Ready, get stacked, go: Cup stacking gaining popularity in Singapore

Shaina Nero Ruiz doing the Cycle sequence; Winnie Hiew & Edison Chew doing a doubles Cycle sequence.ST VIDEO: ALEXIS ONG
Madam Phua Peck Ling doing the Cycle stacking sequence.ST VIDEO: ALEXIS ONG
(From left) Shaina Nero Ruiz, Madam Phua Peck Ling, Edison Chew and Winnie Hiew are all champion cup stackers. Sport stacking, or cup stacking, is offered at various schools in Singapore as a co-curricular activity. It requires participants to stack
(From left) Shaina Nero Ruiz, Madam Phua Peck Ling, Edison Chew and Winnie Hiew are all champion cup stackers. Sport stacking, or cup stacking, is offered at various schools in Singapore as a co-curricular activity. It requires participants to stack and unstack cups in various specific formations as quickly as possible.ST PHOTO: DESMOND WEE

Cup stacking is gaining popularity, and several world records are held by S'poreans

Hai Sing Catholic School student Winnie Hiew, 15, kept her love for sport stacking under wraps when she first started two years ago.

"I didn't want to tell my friends, in case they thought I was weird," she said. "Everyone's outside playing badminton and basketball, and I'm here stacking cups."

Her passion and hard work eventually earned her three overall national sport stacking records for the female division.

Sport stacking, also known as cup stacking or speed stacking, requires participants to stack and unstack cups in various specific formations as fast as possible.

The idea came from a Mr Wayne Godinet from California in the early 1980s, and it was popularised in the 1990s. The World Sport Stacking Association (WSSA), based in Colorado in the US, was formed in 2001 to promote and govern sport stacking around the world.

 
 
 

The Singapore branch of the association was founded in 2008 and is now headed by Mr Allan Ong, 41.

There are about 3,000 stackers in Singapore, but only 250 who stack competitively under the banner of Team Singapore, estimates Mr Ong, who runs the Singapore branch full-time. Stackers come from all age groups, from as young as five to as old as mid-60s.

Over the years, Team Singapore has accomplished several notable feats. It holds five divisional world records, one by nine-year-old Shaina Nero Ruiz. Special stackers - those with physical or intellectual disabilities - have set four world records. Twelve-year-old Ikhsan Irwan is one of them. He holds world records for all individual competitive sequences in the Level One Special Stackers Age 11-14 division.

Stacking is gaining traction in Singapore, according to Mr Ong.

More than five schools have contacted WSSA Singapore for information about stacking so far this year, more than double the number in the same period last year.

St Stephen's School has been holding cup stacking sessions regularly during recess since August last year, when some play areas were hoarded up for upgrading.

The principal of the primary school, Mr Thomas Koh, told The Straits Times it became so popular that the school held a competition early this year, in which over half the pupil population participated.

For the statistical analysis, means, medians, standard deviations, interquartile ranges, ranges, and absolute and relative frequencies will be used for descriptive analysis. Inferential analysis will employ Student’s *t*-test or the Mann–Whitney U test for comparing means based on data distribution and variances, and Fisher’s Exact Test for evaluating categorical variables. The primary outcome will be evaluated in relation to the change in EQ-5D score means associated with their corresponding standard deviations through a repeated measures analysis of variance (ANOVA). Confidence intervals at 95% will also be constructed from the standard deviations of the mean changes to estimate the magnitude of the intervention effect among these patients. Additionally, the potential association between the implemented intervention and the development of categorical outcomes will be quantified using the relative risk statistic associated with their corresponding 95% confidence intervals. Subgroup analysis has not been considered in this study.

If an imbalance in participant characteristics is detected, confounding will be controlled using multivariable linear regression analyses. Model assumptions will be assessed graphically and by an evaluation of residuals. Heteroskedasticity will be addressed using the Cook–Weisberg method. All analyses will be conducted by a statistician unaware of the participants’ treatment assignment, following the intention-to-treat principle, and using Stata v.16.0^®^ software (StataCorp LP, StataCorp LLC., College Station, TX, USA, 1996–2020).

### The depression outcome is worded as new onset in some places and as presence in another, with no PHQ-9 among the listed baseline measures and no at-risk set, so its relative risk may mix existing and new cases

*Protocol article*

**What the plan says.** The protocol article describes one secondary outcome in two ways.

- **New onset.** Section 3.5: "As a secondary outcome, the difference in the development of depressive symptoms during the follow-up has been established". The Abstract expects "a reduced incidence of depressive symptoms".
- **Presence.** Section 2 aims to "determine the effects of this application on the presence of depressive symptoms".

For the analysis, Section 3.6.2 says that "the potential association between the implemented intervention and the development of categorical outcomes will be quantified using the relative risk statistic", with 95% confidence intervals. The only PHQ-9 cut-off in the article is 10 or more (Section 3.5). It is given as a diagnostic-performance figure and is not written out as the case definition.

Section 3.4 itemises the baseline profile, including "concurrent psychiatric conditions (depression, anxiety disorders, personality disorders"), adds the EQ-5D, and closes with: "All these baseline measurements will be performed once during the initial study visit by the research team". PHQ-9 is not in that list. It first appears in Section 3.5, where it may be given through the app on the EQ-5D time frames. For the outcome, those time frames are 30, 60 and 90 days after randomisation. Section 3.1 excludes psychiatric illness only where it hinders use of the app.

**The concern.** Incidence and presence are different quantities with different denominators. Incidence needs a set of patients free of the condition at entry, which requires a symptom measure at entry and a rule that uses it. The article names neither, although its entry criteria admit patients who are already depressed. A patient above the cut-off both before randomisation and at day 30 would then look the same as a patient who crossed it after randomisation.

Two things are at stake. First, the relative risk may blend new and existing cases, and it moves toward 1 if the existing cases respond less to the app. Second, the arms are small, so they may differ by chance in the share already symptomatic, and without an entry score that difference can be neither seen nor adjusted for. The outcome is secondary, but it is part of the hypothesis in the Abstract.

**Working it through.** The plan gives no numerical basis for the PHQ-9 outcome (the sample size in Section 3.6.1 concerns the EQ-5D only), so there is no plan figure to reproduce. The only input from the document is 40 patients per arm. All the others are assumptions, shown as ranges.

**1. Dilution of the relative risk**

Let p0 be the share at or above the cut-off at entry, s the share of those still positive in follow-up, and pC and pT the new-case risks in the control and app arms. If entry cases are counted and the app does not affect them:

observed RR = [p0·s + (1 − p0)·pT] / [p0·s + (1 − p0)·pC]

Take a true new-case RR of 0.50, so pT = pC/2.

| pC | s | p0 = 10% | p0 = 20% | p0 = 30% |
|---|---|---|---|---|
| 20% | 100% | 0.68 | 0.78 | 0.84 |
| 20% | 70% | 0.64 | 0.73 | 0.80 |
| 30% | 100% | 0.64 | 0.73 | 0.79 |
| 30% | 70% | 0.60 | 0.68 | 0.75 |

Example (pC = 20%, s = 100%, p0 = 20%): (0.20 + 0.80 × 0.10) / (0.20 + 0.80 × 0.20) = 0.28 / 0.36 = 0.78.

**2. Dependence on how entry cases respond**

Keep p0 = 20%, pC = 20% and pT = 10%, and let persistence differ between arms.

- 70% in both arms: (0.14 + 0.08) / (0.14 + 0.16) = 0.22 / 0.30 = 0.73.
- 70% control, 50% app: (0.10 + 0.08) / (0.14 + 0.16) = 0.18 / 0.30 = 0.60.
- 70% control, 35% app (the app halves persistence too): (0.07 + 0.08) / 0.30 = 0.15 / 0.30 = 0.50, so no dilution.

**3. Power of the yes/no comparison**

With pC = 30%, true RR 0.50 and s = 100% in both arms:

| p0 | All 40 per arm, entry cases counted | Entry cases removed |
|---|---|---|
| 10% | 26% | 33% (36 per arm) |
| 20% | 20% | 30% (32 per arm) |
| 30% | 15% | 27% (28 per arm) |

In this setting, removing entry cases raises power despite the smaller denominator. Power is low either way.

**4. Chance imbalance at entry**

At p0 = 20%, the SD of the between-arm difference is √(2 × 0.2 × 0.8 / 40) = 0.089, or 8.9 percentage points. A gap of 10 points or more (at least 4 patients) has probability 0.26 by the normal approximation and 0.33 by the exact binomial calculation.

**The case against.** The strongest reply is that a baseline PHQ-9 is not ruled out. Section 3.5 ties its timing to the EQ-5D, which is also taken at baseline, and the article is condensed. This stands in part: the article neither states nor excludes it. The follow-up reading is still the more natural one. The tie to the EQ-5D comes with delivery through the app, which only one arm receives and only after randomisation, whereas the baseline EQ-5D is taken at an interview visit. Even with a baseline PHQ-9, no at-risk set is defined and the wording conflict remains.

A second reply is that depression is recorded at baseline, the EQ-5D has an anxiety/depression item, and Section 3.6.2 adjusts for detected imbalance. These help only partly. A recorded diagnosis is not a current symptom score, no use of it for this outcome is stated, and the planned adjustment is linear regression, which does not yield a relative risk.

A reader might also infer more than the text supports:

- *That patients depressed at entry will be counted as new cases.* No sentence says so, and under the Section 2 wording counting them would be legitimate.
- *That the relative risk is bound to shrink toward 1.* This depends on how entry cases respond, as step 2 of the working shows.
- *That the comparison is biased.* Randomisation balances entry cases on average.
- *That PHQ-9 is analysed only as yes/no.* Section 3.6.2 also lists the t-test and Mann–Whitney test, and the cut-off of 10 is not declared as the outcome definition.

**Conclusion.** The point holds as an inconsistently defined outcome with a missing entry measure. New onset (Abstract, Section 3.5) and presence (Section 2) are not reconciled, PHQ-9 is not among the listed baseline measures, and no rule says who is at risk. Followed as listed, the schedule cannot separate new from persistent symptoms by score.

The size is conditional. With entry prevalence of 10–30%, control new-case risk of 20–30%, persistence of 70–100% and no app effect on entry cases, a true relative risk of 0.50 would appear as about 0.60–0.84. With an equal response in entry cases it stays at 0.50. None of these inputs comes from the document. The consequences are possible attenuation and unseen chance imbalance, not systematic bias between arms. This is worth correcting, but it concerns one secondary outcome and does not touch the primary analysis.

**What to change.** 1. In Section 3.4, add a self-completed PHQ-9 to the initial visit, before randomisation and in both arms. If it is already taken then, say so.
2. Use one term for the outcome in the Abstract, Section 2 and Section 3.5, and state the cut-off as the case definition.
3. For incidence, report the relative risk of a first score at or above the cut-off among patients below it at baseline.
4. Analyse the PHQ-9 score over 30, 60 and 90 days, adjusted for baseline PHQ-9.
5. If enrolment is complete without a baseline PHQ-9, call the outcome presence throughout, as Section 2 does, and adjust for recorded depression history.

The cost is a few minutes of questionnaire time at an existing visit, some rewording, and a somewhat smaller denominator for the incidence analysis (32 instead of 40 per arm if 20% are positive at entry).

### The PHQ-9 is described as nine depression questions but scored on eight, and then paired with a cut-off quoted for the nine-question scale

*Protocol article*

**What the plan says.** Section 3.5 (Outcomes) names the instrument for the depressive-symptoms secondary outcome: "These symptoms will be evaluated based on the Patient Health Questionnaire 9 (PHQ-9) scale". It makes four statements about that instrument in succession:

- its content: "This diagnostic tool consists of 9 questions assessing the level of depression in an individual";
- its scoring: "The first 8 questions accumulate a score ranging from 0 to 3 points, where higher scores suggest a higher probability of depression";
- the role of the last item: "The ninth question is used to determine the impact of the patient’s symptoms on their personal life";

"Cup stacking was chosen because it can be played by all ages and within the school canteen," said Mr Koh.

WSSA Singapore's Mr Ong said about 10 community centres run regular sessions on cup stacking.

In 2011, Singapore held a major competition, the Asian Open, that was attended by seven countries.

The Singapore Open will be held on June 4 and 5 at the Orchid Country Club. So far, about 100 Singaporeans are participating, as well as about 80 competitors from countries and territories including Malaysia, the Philippines and Taiwan.

More children in Singapore are taking up stacking, compared to two years ago, when most of the stackers were senior citizens, said Mr Ong.

Parents whose children are into stacking find it a good way to bond with them. Winnie's mother, Ms Serene Ong, 39, volunteers at some of the stacking competitions her daughter took part in. She even participates in the Parents' Doubles, where a parent and child each uses one hand to stack together.

"We talk and interact more now," said Ms Ong, a secretary in the semiconductor industry.

Ms Jane Sim, 35, whose son Edison Chew, 11, is a competitive stacker, said: "We discuss strategies to improve our timings. We have a common goal."

Ms Sim, a naval engineer, noticed a change in her son, who goes to Jing Shan Primary School. "He used to be able to focus for 10 minutes (when he studies)... Now, he can focus for over 30 minutes," she said.

According to recent studies by Texas Tech University and Mesa State College in the US, sport stacking improves concentration and hand-eye coordination, and utilises both the right brain and left brain. It also improves bilateral coordination, the ability to use both sides of the body at the same time in an organised manner.

Edison and Winnie stack with their friends regularly now, and hope that more schools will offer it as a co-curricular activity.

Said Winnie: "Some people don't see it as a sport... (but) I hope stacking can become as popular as other more common sports."

A version of this article appeared in the print edition of The Straits Times on May 19, 2016, with the headline 'Ready, get stack, go!'. Print Edition | Subscribe